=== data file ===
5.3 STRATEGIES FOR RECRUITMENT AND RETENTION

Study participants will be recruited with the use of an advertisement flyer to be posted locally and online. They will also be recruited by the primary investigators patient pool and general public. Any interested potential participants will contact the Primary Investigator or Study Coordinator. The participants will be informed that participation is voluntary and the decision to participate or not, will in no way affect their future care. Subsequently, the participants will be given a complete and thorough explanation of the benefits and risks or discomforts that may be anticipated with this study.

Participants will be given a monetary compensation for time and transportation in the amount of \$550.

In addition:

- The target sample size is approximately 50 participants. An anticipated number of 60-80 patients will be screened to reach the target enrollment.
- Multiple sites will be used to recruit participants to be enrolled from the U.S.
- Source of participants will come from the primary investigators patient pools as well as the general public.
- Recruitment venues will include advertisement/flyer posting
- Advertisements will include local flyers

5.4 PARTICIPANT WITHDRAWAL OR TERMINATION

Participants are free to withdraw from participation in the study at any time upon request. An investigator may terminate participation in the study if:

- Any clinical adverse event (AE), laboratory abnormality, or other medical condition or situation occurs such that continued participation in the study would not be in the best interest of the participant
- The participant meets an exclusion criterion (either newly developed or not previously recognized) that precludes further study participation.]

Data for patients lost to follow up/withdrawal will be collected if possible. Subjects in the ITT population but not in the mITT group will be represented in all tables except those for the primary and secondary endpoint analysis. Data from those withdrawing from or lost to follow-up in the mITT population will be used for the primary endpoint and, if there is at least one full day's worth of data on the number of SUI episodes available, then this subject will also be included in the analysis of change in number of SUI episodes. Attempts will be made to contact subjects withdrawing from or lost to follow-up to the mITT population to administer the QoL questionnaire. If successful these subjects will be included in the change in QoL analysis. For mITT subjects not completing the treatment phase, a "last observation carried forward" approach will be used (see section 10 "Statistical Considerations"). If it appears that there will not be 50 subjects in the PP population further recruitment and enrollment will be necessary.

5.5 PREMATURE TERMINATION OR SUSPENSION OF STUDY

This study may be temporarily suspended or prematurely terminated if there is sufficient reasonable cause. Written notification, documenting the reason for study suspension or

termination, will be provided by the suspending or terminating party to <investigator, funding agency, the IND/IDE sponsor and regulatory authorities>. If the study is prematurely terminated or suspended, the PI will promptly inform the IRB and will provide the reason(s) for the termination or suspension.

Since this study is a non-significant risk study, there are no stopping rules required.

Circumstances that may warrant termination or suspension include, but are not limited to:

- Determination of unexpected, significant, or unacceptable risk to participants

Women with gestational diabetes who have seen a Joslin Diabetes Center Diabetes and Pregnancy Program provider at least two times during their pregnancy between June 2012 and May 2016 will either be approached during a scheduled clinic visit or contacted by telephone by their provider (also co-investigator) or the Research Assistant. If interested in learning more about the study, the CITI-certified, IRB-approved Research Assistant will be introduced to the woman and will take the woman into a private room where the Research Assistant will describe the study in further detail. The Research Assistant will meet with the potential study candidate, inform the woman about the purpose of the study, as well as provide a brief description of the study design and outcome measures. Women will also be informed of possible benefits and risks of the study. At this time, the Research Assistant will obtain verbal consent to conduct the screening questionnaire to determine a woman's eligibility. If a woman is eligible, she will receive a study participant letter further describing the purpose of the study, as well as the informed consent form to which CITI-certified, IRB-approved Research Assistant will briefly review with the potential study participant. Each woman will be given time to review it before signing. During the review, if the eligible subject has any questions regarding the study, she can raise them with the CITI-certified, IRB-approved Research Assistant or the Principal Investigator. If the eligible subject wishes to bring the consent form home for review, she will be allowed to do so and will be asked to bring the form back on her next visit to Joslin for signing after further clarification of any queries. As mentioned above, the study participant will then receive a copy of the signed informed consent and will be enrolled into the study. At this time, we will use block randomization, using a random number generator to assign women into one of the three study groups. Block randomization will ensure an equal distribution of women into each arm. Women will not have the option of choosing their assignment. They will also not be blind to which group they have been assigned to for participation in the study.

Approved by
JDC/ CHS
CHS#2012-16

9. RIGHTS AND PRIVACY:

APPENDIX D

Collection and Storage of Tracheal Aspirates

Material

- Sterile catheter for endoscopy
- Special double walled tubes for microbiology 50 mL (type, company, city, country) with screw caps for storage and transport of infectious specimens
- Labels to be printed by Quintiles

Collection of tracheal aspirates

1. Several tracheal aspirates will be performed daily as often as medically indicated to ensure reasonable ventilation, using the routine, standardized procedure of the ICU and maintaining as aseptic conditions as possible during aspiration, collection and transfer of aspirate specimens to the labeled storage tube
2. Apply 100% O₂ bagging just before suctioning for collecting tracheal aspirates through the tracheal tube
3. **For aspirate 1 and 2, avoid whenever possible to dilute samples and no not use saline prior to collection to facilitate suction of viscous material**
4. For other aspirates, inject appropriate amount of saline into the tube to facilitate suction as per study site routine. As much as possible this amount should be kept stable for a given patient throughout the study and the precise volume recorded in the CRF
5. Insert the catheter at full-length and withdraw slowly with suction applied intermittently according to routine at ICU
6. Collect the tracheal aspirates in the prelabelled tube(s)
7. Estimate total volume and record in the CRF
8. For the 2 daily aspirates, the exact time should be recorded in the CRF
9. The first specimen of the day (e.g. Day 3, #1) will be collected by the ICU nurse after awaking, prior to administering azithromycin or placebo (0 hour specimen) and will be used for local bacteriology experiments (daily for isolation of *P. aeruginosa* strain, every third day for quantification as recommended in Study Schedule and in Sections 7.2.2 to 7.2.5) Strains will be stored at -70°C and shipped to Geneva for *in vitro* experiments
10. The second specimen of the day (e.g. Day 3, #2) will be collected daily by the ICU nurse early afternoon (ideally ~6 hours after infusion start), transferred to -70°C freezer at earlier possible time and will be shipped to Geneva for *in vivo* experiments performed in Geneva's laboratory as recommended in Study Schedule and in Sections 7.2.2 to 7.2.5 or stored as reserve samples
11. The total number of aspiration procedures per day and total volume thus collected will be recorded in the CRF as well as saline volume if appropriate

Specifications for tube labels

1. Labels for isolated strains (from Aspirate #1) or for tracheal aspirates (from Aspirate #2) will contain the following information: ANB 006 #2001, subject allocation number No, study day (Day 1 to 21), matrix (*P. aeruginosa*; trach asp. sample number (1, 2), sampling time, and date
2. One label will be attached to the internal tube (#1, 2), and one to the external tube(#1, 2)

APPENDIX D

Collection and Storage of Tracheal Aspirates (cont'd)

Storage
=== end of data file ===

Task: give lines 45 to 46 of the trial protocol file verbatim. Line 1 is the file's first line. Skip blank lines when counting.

1. Labels for isolated strains (from Aspirate #1) or for tracheal aspirates (from Aspirate #2) will contain the following information: ANB 006 #2001, subject allocation number No, study day (Day 1 to 21), matrix (*P. aeruginosa*; trach asp. sample number (1, 2), sampling time, and date
2. One label will be attached to the internal tube (#1, 2), and one to the external tube(#1, 2)